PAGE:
The primary organisational beneficiary of the project, AMIMO, was formed in 1996 and has established representation in both Mozambique and South Africa. AMIMO currently provides support to SAMA to establish itself as a legitimate regional mine workers association. AMIMO receives minimal support, dues or financial resources towards its mandate: Improving and protecting the rights of Mozambican miners at home and in South Africa. AMIMO’s membership and staff are made up of a marginalized population: retired and active migrant mine workers. AMIMO’s core functions include facilitating border crossing between South Africa and Mozambique, educating stakeholders on mine workers’ political, economic and social rights, implementing livelihood programmes for miners’ widows and liaising with the Mozambican Ministry of Health and Labour on mine workers’ needs.

Lawyers for Human Rights will provide counselling, legal services, capacity-building in human rights and mentorship in ongoing legal cases. LHR will also assist AMIMO to take part in ongoing advocacy/coordination interventions in South Africa, including existing coordination groups which bring together various actors to promote migrants rights.


Historically South Africa has lacked an integrated approach to migration and labour practices. Despite new constitutional dispensation, the country is still vulnerable to exploitative practices in the formal and informal economies. This often correlates with vulnerability caused by a lack of legal documentation and lack of coherent multi-sectoral policies for local integration (short-term or long-term) of migrant workers and former migrant workers. The system is based on immigration enforcement and exclusion rather than a rights-based policy resulting in inclusion and integration. Another major obstacle is the lack of knowledge of migrants regarding their rights and services available to them. In this way, legal services are needed to provide legal advice and, where necessary, legal representation to ensure that these rights are protected.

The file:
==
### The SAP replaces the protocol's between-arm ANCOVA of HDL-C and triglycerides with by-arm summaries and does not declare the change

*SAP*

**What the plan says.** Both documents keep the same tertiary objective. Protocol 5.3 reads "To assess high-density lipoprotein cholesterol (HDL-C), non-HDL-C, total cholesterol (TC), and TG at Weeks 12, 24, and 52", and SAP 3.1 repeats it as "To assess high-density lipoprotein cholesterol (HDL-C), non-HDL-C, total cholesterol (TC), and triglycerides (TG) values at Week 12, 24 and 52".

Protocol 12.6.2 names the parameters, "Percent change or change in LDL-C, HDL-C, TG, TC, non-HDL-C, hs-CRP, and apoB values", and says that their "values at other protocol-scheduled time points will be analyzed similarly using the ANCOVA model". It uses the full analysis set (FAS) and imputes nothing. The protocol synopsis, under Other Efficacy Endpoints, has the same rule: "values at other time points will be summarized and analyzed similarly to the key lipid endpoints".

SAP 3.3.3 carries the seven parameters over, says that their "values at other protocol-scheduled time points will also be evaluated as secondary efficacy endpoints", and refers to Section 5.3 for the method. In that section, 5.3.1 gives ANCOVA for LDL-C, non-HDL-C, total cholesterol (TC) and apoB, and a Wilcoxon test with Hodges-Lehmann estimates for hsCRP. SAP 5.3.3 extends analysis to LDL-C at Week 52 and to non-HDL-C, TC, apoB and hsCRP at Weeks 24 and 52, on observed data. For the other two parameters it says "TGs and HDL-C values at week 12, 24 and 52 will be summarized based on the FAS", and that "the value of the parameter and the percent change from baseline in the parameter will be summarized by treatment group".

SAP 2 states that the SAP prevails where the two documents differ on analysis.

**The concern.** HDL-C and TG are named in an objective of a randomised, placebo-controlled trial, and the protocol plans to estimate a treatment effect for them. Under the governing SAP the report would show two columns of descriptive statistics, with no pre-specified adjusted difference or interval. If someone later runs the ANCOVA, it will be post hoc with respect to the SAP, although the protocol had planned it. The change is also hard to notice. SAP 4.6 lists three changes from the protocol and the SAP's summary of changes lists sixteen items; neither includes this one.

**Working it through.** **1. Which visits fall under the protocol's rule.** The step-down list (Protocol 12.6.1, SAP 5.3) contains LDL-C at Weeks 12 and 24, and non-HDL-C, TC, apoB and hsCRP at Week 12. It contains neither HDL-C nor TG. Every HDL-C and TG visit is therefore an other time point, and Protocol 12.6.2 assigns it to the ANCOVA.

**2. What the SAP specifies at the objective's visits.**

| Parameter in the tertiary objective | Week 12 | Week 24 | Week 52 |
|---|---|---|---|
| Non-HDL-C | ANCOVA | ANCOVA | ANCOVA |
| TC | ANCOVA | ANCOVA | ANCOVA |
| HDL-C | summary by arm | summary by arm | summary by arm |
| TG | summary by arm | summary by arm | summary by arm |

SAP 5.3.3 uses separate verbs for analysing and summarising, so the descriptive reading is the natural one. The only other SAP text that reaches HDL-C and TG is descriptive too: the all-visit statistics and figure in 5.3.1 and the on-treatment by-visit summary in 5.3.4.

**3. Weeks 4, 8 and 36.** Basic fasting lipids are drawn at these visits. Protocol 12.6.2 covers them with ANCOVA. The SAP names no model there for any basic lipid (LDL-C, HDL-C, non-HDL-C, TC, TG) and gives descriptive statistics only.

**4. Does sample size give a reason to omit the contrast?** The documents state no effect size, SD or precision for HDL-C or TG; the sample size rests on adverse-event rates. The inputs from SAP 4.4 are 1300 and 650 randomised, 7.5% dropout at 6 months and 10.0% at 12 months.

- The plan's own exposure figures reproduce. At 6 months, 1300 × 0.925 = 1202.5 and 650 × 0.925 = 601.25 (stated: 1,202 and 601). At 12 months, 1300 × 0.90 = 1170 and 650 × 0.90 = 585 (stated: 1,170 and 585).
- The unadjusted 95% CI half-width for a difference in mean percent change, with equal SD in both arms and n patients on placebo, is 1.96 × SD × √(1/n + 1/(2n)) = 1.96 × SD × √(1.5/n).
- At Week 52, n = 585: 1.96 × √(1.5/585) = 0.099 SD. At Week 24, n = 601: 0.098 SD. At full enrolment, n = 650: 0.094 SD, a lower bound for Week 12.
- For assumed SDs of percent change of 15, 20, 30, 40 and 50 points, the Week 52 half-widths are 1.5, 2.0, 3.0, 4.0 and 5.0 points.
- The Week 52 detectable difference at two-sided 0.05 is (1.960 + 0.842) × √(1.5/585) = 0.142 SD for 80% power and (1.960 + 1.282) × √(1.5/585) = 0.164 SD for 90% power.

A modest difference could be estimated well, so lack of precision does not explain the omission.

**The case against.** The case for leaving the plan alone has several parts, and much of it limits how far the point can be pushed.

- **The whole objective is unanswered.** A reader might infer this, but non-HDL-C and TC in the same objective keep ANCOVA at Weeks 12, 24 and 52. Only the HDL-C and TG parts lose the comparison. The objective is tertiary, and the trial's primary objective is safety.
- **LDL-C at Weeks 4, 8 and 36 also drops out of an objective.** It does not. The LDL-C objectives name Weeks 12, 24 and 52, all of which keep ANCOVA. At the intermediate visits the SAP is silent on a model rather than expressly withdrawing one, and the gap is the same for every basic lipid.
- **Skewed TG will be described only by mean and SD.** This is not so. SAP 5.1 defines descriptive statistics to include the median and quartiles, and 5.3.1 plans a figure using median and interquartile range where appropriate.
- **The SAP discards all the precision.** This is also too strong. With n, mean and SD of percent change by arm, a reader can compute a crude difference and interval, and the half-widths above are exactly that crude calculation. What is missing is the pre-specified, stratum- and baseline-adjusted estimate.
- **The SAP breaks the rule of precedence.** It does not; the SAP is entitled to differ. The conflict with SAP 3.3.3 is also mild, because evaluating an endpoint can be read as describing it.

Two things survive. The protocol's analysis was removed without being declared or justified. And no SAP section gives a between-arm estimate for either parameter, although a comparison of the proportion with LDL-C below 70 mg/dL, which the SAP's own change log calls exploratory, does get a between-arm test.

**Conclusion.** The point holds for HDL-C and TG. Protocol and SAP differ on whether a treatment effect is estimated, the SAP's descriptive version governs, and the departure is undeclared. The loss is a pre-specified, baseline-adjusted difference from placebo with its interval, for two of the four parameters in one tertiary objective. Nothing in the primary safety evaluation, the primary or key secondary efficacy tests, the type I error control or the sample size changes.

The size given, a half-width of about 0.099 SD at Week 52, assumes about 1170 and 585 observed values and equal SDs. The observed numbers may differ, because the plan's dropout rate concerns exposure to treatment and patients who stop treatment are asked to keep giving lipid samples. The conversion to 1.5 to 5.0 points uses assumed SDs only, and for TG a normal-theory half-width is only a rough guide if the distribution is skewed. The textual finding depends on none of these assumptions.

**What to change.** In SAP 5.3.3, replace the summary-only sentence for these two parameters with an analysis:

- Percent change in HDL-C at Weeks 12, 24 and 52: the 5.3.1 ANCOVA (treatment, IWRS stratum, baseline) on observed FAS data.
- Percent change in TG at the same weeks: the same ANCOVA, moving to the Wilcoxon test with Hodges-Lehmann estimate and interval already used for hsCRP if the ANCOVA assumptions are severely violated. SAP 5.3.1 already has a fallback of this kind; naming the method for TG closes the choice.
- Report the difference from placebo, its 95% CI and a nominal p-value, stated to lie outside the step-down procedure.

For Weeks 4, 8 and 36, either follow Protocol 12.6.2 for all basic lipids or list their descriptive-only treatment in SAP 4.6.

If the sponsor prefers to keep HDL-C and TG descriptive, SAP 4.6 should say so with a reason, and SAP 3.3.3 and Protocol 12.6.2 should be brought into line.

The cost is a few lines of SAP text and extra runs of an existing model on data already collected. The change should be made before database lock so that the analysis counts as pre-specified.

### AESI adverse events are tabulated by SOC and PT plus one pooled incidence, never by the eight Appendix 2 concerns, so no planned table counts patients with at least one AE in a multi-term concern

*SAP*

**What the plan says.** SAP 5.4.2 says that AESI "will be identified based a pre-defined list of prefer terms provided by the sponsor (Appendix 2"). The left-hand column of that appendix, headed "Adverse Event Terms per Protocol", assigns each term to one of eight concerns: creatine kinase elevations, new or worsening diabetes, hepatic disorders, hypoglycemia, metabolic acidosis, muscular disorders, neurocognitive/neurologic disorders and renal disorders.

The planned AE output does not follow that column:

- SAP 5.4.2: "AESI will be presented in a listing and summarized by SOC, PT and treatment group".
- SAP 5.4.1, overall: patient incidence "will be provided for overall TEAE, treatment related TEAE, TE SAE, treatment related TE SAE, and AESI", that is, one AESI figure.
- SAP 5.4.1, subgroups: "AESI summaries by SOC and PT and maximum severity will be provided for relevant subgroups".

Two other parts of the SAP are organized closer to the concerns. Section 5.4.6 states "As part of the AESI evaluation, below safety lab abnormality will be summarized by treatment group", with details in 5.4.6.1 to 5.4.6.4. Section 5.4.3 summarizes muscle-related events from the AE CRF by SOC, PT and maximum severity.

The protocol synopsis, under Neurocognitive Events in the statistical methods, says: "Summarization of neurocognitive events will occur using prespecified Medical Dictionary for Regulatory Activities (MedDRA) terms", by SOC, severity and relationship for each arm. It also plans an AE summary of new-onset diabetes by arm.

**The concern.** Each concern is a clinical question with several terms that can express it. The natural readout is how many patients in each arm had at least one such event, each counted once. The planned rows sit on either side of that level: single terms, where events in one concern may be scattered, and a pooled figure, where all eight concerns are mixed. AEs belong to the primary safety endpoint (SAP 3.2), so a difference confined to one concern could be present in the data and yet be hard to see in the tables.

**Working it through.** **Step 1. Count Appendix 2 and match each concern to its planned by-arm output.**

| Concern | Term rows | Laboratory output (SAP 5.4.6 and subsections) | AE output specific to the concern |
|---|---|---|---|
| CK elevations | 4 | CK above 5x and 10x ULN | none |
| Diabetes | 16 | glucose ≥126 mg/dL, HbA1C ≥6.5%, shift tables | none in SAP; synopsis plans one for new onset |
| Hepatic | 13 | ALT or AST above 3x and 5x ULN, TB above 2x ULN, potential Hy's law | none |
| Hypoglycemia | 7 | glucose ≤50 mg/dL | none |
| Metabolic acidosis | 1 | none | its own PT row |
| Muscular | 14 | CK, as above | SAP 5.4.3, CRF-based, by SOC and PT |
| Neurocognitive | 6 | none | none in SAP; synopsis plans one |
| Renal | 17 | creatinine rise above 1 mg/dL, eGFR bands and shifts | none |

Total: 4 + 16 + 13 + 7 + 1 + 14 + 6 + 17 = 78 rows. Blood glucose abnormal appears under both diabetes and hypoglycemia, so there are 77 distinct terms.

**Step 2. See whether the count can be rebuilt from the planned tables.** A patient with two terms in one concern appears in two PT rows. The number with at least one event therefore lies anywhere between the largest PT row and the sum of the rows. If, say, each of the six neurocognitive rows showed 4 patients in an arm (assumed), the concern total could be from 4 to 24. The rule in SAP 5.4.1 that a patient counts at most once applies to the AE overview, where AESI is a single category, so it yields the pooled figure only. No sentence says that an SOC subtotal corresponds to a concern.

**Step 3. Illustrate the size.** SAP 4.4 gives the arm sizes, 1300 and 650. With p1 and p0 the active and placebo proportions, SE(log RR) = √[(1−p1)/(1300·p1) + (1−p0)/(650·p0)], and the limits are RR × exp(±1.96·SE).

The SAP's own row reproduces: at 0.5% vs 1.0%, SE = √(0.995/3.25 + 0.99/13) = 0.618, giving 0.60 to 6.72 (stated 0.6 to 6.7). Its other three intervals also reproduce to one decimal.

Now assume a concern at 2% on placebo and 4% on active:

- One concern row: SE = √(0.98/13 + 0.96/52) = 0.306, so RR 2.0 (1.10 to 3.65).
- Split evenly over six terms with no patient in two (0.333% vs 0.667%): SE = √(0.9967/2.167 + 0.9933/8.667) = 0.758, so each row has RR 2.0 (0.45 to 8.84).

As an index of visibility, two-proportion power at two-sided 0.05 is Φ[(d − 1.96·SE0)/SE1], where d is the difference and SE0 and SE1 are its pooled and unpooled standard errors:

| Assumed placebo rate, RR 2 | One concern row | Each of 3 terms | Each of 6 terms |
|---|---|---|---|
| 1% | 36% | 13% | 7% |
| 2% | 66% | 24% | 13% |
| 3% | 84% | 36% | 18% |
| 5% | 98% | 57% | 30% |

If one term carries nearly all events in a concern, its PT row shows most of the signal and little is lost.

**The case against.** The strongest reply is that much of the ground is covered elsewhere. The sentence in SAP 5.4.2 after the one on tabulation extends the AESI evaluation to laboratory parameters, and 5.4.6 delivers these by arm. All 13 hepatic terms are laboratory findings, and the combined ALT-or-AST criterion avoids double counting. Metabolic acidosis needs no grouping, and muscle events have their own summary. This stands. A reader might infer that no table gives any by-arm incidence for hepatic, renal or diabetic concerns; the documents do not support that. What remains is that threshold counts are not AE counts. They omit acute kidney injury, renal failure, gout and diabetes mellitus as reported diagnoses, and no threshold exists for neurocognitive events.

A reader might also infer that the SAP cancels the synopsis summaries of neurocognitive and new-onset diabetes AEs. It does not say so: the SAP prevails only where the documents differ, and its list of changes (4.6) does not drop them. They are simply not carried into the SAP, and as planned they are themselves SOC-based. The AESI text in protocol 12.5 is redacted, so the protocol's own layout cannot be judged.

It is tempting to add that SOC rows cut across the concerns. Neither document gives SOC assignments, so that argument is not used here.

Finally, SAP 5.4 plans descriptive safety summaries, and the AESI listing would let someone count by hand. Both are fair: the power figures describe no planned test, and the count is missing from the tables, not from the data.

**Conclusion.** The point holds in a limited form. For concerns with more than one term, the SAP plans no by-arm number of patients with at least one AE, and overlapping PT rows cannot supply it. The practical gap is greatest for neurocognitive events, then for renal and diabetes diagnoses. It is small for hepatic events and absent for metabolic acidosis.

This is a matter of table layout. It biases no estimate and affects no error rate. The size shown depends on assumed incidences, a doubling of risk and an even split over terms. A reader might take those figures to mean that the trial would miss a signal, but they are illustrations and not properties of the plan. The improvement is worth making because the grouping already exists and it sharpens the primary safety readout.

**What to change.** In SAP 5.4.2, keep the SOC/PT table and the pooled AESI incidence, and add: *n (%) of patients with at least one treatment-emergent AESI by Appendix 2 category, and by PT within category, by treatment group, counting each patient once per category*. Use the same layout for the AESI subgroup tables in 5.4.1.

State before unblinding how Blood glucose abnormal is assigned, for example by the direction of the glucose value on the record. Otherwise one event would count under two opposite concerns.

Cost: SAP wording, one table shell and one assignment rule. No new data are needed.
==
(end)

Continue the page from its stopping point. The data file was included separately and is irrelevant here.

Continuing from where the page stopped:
Recent information points to a need to investigate the numbers of mine workers, types of contracts, and resulting human rights abuses. An unidentified number of migrant mine workers are working in South Africa without formal contracts, resulting in violation of their labour and health rights. This group to date unidentified and without any voice or representation – is in particular danger without regulations and controls to protect their basic human rights. AMIMO claims that as many as 40 000 Mozambicans, retrenched from the contracted mining system, have returned under precarious circumstances. The Employment Bureau for Africa, the primary mine recruitment agency, currently estimates 39 500 Mozambicans are contracted to the mines through formal mechanisms, with another 40 000 Mozambicans working in non-licensed mines or through sub-contracts.
Lack of follow through in legal policy implementation and lack of documentation in the case of sub-contracted or undocumented workers leads to a number of problems:

  •     Without documents, migrants are subjected to arrest and detention in terms of the South African Immigration Act;
  •     Without employment contracts, migrants may be subject to labour exploitation;
  •     Undocumented migrants are unable to access essential social services such as health care or other services such as bank accounts (which makes it difficult to send remittances home);
  •     Those working unlawfully are seen as unfair competition in the local informal economy and this may continue to fuel xenophobia and intolerance, which is a serious problem in South Africa.